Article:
The Periodic Safety Update Report (PSUR) is a stand-alone document that allows a periodic but comprehensive assessment of the worldwide safety data of a marketed drug or biological product.

Qualified Person responsible for Pharmacovigilance

In pharmacovigilance an event with a probability between 1 in 10,000 and 1 in 1,000.

Rational drug use
An ideal of therapeutic practice in which drugs are prescribed and used in exact accordance with the best understanding of their appropriateness for the indication and the particular patient, and of their benefit, harm effectiveness and risk.

The point at which a drug is again given to a patient after its previous withdrawal - see dechallenge.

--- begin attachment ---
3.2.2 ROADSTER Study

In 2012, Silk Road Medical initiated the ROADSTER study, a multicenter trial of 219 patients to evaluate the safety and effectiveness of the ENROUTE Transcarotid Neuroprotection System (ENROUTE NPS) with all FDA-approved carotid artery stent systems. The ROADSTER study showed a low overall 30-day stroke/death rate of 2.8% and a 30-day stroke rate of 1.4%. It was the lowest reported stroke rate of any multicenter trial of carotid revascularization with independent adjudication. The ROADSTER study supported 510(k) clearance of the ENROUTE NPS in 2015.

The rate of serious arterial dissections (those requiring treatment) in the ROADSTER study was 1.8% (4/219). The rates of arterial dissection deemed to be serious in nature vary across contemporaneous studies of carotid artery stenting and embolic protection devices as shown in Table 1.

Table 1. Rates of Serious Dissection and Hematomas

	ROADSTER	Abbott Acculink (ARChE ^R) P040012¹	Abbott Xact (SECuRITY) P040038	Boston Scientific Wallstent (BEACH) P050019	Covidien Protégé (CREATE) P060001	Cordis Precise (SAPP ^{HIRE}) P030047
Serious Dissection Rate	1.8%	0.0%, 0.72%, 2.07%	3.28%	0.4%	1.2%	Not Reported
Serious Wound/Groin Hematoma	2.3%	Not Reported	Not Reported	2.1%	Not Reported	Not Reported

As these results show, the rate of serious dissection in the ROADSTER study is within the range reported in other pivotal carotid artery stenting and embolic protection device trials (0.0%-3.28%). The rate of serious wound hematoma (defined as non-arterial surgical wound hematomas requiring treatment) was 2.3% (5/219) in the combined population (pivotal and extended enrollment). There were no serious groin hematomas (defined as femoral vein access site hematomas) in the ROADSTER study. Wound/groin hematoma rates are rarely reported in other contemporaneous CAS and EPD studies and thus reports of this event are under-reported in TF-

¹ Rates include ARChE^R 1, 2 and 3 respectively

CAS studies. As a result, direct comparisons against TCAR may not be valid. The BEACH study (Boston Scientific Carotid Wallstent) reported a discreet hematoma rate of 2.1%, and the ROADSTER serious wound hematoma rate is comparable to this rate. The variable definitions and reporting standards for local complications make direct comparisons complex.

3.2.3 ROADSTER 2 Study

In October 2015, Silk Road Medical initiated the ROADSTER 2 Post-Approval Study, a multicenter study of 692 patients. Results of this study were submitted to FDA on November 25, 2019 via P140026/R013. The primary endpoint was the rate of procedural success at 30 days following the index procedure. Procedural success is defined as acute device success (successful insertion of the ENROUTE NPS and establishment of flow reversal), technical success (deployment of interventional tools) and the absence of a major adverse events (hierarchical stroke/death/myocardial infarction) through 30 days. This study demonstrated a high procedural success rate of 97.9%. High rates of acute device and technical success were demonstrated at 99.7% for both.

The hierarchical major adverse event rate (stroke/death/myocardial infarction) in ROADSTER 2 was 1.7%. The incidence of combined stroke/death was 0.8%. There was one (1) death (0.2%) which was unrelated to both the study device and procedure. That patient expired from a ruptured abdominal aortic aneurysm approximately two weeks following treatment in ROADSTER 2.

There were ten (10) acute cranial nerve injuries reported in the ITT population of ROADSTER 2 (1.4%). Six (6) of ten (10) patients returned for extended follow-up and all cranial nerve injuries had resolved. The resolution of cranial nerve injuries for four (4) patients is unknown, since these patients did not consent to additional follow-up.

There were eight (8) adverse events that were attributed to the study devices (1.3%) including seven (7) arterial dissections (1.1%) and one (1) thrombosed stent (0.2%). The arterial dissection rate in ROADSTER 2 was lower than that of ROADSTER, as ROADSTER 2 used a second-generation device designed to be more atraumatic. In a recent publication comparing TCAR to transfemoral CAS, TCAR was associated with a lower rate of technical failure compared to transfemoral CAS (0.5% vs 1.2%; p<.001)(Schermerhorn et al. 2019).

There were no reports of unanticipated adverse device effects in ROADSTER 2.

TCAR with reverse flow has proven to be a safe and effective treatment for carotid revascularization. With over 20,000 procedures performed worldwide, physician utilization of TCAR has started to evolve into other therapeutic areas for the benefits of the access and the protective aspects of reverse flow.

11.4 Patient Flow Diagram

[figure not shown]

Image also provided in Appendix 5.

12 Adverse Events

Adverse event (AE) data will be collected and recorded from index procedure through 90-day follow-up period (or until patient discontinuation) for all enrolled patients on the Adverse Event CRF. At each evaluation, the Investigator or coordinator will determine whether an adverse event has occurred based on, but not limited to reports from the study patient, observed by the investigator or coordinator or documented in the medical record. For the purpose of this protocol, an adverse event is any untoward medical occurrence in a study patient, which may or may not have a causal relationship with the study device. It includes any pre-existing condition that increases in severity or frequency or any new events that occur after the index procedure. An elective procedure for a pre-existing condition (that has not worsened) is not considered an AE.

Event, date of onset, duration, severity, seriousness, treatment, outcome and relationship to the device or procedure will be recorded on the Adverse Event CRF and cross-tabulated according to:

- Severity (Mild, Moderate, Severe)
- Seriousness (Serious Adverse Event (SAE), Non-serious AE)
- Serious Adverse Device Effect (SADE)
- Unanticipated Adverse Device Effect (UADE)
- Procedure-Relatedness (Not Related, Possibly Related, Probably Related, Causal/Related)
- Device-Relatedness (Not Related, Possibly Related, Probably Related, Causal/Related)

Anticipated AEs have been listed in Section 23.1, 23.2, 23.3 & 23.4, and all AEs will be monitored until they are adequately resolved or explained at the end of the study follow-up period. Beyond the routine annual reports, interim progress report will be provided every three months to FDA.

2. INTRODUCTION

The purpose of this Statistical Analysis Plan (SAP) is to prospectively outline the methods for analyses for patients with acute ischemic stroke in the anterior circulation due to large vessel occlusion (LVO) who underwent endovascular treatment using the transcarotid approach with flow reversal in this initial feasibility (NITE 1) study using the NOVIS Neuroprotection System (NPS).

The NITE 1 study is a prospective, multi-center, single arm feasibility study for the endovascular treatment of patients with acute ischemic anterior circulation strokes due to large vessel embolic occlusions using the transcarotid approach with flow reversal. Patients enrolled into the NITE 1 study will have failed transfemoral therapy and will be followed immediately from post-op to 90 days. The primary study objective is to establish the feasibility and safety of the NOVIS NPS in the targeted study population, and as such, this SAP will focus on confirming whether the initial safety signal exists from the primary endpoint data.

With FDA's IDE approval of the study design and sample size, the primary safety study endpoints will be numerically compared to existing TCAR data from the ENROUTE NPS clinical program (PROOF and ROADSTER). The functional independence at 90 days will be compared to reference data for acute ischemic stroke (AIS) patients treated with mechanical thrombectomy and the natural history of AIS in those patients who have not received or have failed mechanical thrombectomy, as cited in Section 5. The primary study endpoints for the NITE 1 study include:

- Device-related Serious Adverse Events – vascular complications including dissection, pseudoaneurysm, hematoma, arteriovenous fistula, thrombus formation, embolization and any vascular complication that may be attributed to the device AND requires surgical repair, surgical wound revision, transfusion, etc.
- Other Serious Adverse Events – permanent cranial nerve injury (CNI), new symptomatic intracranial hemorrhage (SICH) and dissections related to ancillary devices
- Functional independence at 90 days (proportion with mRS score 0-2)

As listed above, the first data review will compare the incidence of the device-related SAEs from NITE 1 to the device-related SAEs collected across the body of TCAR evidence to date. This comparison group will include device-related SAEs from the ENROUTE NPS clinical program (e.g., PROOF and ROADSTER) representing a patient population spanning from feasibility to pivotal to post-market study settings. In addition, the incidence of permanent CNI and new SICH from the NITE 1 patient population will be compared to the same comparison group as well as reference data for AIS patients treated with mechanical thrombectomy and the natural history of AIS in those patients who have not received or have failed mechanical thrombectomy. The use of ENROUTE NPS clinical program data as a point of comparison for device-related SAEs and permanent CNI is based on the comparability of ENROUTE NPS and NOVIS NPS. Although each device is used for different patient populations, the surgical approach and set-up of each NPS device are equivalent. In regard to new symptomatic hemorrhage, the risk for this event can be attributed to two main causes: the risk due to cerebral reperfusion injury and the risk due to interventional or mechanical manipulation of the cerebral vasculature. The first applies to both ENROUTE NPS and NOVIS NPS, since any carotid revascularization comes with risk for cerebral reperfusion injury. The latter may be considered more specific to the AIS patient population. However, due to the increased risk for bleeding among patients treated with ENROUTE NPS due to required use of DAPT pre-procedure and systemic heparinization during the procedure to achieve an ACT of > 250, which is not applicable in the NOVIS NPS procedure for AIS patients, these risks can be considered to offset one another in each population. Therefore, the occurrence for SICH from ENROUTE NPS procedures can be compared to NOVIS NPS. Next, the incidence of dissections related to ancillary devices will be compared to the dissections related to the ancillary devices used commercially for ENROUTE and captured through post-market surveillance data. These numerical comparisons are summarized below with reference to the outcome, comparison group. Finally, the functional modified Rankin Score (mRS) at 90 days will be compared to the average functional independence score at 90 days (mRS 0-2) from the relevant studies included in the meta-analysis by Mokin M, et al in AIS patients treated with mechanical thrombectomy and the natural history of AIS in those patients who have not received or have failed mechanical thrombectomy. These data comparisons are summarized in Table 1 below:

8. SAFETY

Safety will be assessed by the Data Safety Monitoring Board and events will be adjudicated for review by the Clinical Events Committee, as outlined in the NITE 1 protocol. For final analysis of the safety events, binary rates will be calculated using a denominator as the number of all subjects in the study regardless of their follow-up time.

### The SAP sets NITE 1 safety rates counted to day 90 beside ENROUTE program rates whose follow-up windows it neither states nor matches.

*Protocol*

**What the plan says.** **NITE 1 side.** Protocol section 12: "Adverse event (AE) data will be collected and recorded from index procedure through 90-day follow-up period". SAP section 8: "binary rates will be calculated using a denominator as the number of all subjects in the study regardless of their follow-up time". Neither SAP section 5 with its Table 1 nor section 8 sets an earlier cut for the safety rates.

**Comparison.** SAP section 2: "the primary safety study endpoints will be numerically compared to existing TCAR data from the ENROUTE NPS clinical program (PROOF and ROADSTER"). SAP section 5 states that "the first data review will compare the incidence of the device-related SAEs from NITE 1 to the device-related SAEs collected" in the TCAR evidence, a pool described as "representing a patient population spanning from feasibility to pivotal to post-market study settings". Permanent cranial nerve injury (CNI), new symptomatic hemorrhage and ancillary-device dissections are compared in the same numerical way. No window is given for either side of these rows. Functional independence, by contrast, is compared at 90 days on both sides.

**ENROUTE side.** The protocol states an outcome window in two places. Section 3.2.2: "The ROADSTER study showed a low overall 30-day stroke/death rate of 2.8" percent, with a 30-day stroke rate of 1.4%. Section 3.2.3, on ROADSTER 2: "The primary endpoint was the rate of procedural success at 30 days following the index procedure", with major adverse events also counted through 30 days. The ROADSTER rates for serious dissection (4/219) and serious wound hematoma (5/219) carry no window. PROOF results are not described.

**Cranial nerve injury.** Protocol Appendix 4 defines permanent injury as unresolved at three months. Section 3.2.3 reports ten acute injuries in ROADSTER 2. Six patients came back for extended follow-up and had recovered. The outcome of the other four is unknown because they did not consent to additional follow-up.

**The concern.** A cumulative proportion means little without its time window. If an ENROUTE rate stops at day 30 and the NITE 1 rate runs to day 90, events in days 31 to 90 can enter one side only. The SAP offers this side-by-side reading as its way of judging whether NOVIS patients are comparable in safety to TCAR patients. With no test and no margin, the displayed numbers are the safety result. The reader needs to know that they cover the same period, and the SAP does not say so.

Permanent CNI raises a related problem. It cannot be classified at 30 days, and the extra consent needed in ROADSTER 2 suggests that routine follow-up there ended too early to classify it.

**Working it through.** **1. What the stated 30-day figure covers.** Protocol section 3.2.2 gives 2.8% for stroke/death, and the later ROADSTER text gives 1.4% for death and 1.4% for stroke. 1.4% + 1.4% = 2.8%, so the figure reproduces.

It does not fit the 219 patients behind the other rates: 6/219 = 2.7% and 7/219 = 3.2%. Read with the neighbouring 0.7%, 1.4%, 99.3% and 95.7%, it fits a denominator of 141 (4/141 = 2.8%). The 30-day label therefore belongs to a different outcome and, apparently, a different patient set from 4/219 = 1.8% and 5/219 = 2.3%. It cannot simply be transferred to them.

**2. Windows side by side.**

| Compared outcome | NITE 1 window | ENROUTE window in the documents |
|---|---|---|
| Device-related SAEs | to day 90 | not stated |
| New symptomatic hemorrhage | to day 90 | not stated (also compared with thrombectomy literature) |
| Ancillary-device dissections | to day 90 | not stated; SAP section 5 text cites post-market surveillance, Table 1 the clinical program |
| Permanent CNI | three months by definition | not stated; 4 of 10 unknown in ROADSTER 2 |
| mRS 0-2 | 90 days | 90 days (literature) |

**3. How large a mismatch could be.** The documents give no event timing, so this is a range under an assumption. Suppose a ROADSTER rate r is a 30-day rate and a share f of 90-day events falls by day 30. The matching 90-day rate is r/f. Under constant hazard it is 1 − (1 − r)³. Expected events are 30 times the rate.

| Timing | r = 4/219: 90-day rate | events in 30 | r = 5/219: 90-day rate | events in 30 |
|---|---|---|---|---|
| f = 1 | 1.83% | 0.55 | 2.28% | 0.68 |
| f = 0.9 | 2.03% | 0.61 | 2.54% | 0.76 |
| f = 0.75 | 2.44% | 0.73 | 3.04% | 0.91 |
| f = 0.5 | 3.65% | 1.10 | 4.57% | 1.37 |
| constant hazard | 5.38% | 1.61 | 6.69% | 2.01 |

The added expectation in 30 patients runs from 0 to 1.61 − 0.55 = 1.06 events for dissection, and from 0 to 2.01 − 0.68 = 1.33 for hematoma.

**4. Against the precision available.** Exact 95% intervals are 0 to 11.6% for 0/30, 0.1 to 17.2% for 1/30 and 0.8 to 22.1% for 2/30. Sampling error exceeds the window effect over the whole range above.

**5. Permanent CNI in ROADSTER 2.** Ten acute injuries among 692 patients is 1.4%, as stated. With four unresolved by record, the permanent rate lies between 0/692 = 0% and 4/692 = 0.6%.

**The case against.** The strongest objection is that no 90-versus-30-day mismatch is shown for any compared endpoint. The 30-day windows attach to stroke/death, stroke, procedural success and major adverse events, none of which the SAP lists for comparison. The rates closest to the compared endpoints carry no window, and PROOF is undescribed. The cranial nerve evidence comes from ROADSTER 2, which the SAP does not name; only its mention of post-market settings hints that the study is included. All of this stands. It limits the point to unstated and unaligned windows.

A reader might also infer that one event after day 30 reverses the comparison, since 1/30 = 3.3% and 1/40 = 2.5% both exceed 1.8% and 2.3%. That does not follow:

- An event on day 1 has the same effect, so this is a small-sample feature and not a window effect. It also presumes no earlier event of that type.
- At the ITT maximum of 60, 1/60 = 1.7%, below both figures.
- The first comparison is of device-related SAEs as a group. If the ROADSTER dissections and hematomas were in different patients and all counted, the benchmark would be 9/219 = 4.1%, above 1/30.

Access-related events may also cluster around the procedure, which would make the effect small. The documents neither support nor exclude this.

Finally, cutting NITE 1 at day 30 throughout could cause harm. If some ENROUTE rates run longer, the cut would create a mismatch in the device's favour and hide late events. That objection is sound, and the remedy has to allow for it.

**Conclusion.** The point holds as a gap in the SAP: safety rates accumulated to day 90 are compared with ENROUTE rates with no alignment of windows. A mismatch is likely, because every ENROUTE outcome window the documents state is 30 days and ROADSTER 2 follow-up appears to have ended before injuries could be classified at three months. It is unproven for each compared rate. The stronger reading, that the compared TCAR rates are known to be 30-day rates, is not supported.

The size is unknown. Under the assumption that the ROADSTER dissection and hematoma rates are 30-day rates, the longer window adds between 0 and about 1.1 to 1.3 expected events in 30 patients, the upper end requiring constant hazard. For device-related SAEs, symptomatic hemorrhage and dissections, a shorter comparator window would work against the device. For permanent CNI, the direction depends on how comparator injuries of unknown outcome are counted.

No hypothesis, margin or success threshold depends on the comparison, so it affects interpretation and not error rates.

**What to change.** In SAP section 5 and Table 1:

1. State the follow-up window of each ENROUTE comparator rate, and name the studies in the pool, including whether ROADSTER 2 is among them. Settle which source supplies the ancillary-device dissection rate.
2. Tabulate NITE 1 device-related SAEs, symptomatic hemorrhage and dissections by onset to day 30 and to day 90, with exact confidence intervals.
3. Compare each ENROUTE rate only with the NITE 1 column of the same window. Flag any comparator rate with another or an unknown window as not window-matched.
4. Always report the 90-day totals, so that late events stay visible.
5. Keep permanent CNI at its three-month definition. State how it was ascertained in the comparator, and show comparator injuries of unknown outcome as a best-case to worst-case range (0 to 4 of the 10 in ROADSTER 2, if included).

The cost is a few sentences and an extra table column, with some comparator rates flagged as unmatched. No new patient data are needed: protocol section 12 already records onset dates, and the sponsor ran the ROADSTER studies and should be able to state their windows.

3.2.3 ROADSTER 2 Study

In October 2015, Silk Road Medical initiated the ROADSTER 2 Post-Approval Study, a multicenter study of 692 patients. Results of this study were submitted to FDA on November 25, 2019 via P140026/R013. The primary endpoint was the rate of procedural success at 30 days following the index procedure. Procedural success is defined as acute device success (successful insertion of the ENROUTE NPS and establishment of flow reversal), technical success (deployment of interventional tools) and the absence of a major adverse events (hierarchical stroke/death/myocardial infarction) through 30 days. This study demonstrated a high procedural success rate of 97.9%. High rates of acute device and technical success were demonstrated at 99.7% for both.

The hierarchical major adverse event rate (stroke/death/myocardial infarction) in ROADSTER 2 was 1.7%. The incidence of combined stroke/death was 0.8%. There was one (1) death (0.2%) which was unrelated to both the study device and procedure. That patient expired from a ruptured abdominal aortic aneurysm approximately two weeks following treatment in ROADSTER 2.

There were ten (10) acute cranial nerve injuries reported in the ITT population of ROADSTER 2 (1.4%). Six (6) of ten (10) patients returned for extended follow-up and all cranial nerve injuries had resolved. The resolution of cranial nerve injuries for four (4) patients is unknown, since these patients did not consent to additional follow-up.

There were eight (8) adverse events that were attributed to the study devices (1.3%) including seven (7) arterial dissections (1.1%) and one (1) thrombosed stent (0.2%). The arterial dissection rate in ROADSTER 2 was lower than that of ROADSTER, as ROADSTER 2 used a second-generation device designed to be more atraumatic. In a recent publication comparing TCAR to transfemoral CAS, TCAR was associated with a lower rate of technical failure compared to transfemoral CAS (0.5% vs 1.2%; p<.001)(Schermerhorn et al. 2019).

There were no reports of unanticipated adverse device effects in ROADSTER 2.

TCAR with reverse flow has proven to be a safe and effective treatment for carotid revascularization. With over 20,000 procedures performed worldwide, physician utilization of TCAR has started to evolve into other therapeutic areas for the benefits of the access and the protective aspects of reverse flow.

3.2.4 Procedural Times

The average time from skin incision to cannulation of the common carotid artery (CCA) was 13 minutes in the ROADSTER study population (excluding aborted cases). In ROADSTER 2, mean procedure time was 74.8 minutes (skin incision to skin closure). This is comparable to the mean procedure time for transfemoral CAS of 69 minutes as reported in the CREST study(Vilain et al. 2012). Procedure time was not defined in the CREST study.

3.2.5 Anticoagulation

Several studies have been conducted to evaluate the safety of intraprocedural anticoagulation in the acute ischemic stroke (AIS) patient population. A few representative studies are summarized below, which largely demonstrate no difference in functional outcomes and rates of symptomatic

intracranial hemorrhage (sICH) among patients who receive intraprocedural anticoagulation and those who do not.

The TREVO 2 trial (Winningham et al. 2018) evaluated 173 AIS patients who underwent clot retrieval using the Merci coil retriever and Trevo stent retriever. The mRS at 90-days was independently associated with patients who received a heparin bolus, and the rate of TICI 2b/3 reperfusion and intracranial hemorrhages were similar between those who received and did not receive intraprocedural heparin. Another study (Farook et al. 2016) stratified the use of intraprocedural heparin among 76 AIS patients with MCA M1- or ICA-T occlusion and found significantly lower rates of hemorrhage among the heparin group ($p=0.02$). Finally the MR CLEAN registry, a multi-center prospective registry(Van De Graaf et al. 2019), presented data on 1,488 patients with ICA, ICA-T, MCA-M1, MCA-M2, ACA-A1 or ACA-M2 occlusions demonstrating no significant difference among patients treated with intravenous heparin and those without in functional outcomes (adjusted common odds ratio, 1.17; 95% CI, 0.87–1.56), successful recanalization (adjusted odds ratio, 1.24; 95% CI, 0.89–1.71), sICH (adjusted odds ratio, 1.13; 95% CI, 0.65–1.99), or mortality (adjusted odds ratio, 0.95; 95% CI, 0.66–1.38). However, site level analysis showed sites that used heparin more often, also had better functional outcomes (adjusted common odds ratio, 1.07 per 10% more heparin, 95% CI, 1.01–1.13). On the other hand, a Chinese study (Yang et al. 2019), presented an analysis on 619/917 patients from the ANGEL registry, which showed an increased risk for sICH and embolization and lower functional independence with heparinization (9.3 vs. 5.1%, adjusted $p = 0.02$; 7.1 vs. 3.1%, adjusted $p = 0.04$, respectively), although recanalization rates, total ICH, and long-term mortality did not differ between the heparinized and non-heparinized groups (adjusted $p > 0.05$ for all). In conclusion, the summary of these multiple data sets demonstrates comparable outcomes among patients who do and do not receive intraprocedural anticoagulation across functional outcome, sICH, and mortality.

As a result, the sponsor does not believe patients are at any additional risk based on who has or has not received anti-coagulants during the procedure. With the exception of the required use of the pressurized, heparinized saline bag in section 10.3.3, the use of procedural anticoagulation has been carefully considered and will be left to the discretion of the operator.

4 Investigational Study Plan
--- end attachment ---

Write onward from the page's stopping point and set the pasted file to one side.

Record linkage
Method of assembling information contained in two or more records, eg in different sets of medical charts, and in vital records such as birth and death certificates. This makes it possible to relate significant health events that are remote from one another in time and place.

Reference risk
Risk in a population of unexposed persons. Also called baseline risk. Reference risk can be measured over time (incidence) or at a given time (prevalence). The unexposed population refers to a reference population, as closely comparable to the exposed population as possible, apart from the exposure.

Regulatory authority
The legal authority in any country with the responsibility of regulating all matters relating to drugs.

Relative risk
Ratio of the risk in an exposed population (absolute risk) and the risk in an unexposed population (reference risk). Relative risk is the result of a relative comparison between outcome frequency measurements, e.g. incidences.